Being a collection of doggerel, verse, stories, politics, historical essays, satire, poetry, jokes, pictures and whatever else I damn well please on a variety of interesting (or otherwise) subjects.

Saturday, May 18, 2013

The Nightingale's Song

An imagining, in seven parts, based upon themes from 
The Seven Valleys, by Baha’u’llah.

Mark A. Clark


The wayfarer (thus shall we call him)
Awakens from sleep on that first morn,
And seeing the first sunrise over the first sea,
Stretches himself like one newborn,
And looks upon as fair a scene
As ever sunlight shall adorn,
But a fading wisp of misty dream
Has left him weary and forlorn.

In his dream the wayfarer
Loves well the Nightingale which sings,
As, to a branch on the tree of knowledge,
Above the forest floor, it clings,
And he hears, with rapt delight,
The verses to which the bird gives tongue,
Its song engenders springtime, and
The world is fresh and new and young.

Between them is a resonance,
Some mystic union of bird and lad,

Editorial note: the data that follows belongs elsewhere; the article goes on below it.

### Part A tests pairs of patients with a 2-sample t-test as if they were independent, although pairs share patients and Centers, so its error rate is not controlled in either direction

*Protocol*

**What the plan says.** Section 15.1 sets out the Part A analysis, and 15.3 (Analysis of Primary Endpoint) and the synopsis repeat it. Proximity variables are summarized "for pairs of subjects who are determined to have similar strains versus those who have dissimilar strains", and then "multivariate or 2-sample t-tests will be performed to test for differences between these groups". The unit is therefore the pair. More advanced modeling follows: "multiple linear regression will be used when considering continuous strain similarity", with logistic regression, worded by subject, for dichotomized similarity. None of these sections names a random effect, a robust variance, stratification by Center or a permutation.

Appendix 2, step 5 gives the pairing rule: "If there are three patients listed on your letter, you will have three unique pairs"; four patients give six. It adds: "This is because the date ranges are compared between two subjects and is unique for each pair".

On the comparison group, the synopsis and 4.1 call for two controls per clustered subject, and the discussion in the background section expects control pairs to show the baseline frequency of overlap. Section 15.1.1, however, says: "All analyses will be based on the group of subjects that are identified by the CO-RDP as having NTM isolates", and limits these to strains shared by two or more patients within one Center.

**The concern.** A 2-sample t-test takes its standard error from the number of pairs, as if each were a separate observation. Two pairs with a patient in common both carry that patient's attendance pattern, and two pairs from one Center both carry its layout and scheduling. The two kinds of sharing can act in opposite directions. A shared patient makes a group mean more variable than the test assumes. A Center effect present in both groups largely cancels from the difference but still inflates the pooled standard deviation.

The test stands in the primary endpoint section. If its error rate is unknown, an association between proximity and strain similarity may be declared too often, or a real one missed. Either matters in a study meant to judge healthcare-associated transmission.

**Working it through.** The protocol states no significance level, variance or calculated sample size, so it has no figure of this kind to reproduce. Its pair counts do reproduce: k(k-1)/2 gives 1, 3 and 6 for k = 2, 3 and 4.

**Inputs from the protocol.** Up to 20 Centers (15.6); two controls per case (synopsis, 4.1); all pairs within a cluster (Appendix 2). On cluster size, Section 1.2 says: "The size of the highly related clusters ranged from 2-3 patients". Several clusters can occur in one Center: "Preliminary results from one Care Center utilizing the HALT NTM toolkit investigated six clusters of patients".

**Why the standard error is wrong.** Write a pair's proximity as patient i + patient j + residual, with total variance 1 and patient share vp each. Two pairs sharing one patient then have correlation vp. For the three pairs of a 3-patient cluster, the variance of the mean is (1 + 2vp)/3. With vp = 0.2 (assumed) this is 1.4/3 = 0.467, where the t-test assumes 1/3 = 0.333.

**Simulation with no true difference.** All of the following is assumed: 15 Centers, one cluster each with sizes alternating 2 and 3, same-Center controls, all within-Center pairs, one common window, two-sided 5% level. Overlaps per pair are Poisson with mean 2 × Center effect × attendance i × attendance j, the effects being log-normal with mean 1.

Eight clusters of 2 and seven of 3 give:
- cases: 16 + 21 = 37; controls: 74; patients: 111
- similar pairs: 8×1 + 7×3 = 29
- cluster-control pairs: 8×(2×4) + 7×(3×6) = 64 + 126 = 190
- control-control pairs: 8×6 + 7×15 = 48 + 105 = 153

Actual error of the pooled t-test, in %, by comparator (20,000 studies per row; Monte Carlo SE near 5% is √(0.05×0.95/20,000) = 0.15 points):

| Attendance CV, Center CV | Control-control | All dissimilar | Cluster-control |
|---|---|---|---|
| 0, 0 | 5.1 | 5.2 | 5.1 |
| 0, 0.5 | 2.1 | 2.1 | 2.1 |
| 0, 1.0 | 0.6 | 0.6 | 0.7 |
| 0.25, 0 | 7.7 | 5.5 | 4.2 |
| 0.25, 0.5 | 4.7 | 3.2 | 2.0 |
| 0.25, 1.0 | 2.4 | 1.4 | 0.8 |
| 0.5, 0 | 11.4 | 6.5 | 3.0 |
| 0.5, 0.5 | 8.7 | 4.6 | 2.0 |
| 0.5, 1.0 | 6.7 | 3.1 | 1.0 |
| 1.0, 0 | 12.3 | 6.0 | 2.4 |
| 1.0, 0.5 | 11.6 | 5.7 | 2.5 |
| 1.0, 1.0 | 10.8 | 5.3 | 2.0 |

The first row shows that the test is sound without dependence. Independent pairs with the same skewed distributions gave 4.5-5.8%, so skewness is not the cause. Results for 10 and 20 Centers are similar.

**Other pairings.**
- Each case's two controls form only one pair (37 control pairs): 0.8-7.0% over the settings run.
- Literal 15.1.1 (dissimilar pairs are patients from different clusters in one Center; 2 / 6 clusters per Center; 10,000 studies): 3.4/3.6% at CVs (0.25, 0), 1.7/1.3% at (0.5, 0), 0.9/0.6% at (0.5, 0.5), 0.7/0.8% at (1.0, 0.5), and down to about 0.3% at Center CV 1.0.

And the loss of such a great beloved,
Has rendered him wan and tired and sad.
His mind still hears that mystic song,
Which he fears has made him mad,
And will lead him on an endless quest,
In search of his love, his lost Comrade.

But listen, what to the wayfarer's ear,
Doth come upon him, riding the wind?
Can it be the song of the Nightingale,
Which, faint, with the forest noises blend?
The wayfarer trembles at the sound,
His heart responding, his spirits ascend,
And heedless of his former life,
He begins his journey to seek the Friend.


Endlessly searching, helplessly wandering on,
Scanning the heavens, always hoping in vain,
To catch but a glimpse of the nightingale soaring at dawn,
To hear again the songs which cloud his brain.
As he searches the footpath, running his hands through the dust.
Laughing people say, “Nightingales live in the air,”
But too desperate is he even in logic to trust,
“I look everywhere; haply I'll find him somewhere.”
In every face he seeks the beauty of the Friend,
He probes each mind for the secret of his love.
The wayfarer dwells and hunts in every land,
Limbs and branches and endless skies above.
Zealously seeking, "Where is my love?" is his cry.
Zealously seeking, "If I can't find him I'll die!"


Seeking neither refuge nor abode,
Fleeing from both faith and unbelief,
The wayfarer looks for no relief,
Is unaware of himself and the endless road.

In constant pain is his harvest sowed,
And loneliness is his one motif,
His heart is filled with enormous grief,
His search for the Friend is a heavy load.